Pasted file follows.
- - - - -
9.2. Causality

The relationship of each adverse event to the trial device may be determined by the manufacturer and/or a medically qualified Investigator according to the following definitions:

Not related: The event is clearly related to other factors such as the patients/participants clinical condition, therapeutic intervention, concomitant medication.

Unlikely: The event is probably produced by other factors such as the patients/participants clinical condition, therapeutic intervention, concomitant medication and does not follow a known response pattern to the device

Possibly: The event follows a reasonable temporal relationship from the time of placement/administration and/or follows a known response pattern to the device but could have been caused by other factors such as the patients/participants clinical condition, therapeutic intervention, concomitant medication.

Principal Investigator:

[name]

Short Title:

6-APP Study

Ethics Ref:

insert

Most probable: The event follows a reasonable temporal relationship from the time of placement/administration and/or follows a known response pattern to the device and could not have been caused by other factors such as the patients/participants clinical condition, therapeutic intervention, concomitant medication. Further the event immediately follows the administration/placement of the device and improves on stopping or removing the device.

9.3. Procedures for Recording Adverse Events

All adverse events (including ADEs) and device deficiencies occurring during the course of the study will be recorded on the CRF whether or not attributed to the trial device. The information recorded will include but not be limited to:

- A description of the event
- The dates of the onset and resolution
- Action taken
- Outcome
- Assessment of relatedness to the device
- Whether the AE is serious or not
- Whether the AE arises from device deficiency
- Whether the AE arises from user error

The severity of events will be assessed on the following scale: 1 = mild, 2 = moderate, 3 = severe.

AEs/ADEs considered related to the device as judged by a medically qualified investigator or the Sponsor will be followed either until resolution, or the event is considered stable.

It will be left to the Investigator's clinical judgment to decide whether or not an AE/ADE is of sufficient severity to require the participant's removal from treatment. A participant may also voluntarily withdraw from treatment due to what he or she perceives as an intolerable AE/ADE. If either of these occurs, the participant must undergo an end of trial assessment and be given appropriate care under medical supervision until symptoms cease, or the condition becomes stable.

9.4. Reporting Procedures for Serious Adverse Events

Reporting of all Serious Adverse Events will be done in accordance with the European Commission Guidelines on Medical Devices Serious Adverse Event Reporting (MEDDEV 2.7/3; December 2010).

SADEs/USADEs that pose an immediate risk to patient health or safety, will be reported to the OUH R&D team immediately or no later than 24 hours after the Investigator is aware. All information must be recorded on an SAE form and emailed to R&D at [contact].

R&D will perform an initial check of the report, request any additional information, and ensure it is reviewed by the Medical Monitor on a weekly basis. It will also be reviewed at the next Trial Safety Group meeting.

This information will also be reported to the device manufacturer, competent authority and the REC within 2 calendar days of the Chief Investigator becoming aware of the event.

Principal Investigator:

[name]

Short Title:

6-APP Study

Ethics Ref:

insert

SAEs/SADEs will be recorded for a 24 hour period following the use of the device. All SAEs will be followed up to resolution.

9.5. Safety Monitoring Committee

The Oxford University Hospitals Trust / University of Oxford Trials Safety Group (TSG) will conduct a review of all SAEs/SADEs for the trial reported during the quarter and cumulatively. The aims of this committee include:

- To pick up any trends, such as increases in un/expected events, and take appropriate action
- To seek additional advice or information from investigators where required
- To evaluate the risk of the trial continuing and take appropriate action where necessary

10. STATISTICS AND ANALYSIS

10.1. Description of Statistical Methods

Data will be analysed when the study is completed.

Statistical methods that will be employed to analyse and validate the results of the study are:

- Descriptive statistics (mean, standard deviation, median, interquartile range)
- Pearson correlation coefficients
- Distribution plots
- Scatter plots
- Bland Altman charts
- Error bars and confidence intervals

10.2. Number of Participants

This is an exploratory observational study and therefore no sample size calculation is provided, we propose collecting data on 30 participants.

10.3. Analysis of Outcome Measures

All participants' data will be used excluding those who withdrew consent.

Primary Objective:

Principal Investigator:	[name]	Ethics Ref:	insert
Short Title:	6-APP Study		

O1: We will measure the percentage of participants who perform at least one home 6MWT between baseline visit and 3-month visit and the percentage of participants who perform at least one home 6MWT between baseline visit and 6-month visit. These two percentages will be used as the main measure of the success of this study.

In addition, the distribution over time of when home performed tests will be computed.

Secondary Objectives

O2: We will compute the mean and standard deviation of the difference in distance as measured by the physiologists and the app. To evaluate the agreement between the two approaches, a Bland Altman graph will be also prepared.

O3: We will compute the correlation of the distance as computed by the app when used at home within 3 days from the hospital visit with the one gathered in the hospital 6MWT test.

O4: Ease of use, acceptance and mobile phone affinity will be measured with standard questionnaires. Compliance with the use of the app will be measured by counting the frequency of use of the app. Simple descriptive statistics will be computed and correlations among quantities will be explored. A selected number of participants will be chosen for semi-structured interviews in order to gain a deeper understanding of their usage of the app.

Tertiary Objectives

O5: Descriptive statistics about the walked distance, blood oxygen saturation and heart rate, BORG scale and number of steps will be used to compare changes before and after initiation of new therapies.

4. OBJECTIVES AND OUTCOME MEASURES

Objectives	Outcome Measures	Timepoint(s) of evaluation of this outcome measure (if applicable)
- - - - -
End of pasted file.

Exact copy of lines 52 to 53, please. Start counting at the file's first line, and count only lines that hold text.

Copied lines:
- Error bars and confidence intervals

10.2. Number of Participants